Thyroid Stimulating Hormone (TSH): This hormone stimulates the thyroid gland to release thyroid hormones. Thyroid hormones control basal metabolic rate and play an important role in growth and maturation. Thyroid hormones affect almost every organ in the body.
Adrenocorticotropic Hormone (ACTH): This hormone triggers the adrenal glands (located above the kidneys) to release the hormone cortisol which in turn, regulates carbohydrate, fat, and protein metabolism and is essential in the stress response.
Vasopressin - Also called anti-diuretic hormone (ADH): This hormone promotes water to be reabsorbed by the kidneys and is thus essential in water and electrolyte balance.
In disease states, the pituitary gland may under- or over-produce hormones. Decreased or absent hormone production from the pituitary gland is called hypopituitarism (Pituitary Failure). The symptoms and treatments for pituitary failure are listed below:
Children: Growth delay
|Recombinant Human Growth Hormone - Given once daily as an injection under the skin.|
Decreased libido, erectile dysfunction, irregular or absent menses, decreased body hair, decreased muscle strength, hot flashes, mood changes
Men: Testosterone - Given once daily as an injection under the skin
Poor appetite, nausea, weakness, vomiting, low blood sugar, low blood pressure, dizziness, body aches
|Hydrocortisone or Prednisone - Given as daily pills|
Fatigue, weakness, cold intolerance, dry skin, constipation, heavy and/or painful menses, weight gain, memory loss, mood disturbance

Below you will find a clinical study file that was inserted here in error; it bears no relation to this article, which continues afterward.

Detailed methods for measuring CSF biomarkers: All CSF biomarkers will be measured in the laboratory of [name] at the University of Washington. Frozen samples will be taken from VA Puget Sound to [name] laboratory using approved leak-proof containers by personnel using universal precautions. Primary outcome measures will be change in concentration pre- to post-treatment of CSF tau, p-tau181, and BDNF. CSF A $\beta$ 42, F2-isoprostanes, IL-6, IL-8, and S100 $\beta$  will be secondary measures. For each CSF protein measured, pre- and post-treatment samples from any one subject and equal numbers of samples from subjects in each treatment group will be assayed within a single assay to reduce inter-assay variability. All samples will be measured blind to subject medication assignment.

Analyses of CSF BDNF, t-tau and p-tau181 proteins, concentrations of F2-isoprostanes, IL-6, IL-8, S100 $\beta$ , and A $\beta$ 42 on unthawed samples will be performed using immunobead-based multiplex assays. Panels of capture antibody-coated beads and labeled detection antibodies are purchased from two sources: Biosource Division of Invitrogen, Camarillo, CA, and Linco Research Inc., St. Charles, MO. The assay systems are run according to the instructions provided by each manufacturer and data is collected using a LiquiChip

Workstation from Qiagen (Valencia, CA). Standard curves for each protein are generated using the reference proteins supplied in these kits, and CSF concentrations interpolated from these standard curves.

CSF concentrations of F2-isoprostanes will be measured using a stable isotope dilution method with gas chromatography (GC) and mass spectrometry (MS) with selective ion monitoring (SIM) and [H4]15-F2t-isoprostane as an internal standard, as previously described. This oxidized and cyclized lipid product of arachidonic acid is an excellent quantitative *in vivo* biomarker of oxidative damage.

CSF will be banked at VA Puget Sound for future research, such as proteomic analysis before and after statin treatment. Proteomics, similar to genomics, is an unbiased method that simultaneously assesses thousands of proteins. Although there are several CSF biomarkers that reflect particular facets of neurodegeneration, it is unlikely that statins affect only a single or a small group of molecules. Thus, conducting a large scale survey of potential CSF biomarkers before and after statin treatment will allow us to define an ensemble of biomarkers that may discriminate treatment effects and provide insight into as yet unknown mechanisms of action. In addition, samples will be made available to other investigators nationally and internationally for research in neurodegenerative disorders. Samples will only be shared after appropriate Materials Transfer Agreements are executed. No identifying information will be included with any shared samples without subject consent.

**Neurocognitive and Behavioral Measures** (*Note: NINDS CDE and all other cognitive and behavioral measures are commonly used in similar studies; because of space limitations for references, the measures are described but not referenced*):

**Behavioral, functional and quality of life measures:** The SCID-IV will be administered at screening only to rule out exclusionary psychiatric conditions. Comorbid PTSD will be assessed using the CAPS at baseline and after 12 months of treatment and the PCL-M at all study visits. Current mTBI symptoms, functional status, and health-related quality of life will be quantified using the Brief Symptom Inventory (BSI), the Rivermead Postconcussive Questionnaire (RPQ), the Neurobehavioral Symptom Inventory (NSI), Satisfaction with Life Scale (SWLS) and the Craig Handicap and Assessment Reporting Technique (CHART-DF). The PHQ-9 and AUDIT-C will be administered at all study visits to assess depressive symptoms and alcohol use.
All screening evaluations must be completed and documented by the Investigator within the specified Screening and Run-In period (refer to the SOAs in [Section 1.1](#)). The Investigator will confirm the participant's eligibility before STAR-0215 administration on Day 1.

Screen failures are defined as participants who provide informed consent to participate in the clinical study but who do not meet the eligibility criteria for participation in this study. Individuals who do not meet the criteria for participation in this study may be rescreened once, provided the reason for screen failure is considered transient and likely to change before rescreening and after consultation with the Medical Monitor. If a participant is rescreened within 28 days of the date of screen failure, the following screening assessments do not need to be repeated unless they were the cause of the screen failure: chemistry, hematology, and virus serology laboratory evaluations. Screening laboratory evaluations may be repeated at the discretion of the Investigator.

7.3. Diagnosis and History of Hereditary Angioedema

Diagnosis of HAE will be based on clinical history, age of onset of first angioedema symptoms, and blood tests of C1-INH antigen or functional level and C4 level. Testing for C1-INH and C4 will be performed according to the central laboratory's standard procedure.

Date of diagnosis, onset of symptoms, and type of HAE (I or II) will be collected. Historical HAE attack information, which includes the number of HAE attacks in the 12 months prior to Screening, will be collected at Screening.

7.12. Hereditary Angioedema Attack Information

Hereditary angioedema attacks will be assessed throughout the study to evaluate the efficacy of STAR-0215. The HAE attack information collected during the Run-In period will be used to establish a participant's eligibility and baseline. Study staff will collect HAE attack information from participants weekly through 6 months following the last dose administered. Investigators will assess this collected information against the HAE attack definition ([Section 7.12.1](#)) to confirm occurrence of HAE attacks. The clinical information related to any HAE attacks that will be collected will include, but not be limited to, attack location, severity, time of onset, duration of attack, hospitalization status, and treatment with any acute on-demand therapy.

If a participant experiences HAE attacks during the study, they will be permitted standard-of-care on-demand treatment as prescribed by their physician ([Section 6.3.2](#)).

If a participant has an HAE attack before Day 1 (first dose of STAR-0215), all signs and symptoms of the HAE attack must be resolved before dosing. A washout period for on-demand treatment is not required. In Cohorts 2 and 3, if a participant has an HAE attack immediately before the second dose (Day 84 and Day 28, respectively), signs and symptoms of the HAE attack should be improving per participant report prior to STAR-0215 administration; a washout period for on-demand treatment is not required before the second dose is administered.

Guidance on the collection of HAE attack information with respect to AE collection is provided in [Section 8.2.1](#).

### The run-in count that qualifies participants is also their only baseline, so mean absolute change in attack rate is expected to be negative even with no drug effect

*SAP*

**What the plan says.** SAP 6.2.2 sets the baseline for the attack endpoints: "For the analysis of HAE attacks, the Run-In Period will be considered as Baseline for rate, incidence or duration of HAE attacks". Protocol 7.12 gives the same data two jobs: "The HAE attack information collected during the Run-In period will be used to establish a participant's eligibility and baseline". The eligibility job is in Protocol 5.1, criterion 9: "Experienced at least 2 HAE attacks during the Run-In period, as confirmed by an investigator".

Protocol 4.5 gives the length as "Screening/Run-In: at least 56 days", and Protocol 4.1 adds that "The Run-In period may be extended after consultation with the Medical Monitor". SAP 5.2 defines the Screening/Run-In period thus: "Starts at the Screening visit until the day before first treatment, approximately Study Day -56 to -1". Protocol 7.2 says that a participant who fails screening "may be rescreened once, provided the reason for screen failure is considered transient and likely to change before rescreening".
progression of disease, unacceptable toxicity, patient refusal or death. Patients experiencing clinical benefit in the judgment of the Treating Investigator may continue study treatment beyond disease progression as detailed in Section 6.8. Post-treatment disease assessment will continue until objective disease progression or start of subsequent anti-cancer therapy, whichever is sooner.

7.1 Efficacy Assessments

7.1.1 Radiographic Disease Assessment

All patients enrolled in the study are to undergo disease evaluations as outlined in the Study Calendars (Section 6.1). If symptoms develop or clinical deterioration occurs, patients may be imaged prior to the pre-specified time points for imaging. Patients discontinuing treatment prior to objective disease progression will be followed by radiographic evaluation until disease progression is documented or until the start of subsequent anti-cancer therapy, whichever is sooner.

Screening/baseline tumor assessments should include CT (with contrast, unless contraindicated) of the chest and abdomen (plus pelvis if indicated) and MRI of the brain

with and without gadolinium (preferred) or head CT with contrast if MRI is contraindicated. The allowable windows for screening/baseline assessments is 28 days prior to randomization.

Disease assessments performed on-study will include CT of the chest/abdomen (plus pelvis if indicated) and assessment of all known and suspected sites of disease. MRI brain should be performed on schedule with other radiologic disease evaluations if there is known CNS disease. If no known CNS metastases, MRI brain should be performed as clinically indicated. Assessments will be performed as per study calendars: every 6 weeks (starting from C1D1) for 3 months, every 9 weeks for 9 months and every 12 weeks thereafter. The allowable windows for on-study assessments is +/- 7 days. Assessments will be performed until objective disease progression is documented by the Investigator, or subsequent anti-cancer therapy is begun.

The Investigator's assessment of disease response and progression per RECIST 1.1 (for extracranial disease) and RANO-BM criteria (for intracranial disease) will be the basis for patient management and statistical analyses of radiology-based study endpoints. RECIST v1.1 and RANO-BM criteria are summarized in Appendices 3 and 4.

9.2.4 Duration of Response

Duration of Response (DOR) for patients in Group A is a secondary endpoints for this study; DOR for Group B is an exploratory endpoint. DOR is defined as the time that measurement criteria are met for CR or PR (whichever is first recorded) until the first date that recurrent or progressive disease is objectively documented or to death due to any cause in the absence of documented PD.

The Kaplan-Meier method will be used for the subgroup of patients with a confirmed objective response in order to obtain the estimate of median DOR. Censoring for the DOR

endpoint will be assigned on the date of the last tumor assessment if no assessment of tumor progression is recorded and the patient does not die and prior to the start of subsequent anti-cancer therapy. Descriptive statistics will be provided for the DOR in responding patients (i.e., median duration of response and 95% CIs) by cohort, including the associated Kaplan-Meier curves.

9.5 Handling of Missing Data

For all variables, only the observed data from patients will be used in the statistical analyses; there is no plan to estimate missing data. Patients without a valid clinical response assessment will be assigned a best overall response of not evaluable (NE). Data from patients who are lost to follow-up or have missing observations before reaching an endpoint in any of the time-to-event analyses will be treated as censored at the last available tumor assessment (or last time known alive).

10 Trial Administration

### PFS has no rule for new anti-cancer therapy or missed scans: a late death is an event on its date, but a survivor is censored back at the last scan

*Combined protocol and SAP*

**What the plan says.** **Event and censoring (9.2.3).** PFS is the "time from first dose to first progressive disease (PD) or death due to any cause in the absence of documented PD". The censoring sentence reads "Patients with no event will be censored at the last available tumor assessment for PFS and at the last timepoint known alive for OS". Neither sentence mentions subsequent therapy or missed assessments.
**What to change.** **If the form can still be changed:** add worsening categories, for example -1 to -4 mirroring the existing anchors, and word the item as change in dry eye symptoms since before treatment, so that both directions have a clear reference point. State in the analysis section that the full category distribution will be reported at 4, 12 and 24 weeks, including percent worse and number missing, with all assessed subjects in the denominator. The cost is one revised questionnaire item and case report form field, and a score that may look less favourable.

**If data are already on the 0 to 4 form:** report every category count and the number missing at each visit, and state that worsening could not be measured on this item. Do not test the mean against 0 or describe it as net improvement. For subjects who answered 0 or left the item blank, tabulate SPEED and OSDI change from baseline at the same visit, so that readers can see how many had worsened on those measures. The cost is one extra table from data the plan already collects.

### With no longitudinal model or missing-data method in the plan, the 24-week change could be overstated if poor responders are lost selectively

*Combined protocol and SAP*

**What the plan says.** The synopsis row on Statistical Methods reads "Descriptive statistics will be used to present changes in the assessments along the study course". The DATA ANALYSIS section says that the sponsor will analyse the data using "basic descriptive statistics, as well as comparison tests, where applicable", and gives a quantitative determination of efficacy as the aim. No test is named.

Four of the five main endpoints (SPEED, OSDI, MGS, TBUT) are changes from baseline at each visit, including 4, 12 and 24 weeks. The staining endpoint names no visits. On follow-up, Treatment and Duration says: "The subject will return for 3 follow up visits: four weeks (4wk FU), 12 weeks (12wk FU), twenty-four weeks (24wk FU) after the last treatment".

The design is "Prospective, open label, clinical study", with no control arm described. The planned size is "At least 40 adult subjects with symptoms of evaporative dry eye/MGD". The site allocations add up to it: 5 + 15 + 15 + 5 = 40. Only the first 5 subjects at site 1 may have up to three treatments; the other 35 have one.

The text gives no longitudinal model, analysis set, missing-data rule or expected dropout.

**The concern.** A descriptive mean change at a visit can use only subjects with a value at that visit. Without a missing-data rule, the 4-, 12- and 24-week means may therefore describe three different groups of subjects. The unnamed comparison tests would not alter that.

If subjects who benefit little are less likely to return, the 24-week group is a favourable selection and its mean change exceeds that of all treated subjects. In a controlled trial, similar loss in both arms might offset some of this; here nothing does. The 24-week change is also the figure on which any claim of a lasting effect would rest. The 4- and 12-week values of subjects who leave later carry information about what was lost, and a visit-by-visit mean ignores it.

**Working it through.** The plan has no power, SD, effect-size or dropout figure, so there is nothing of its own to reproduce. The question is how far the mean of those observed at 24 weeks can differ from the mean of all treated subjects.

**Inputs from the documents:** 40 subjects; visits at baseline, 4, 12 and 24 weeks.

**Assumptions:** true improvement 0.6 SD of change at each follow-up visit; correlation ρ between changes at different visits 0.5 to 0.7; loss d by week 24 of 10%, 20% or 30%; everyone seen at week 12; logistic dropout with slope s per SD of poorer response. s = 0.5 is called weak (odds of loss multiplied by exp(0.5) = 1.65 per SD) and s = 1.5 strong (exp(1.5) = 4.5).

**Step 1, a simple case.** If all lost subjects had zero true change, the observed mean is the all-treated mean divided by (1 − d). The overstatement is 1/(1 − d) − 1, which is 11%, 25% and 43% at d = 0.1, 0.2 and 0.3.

|Levothyroxine - Given as daily pills (some examples include Synthroid or Levoxyl or Levothroid or Armour Thyroid|
Increased thirst and frequent urination
|DDAVP - Given either as daily pills or nasal spray|
Pituitary tumors (also called pituitary adenomas) can result in hormonal overproduction causing serious endocrine disturbances such as acromegaly (excess GH), Cushing's disease (excess ACTH) or prolactinoma (excess prolactin). Other pituitary adenomas are non-functional or "endocrine-inactive," meaning that they do not produce excess hormones. Instead, as these tumors enlarge, they can cause compression of the normal pituitary gland leading to decreased or absent hormone production (hypopituitarism or pituitary failure), visual loss from optic chiasm or optic nerve compression and headaches. Pituitary failure may also result from bleeding into a pituitary tumor, pituitary or intracranial surgery, radiation therapy to the pituitary or head trauma. Other tumors that arise near the pituitary gland which can also impact pituitary hormonal function include Rathke's cleft cysts, craniopharyngiomas, meningiomas, chordomas, gliomas and epidermoid cysts.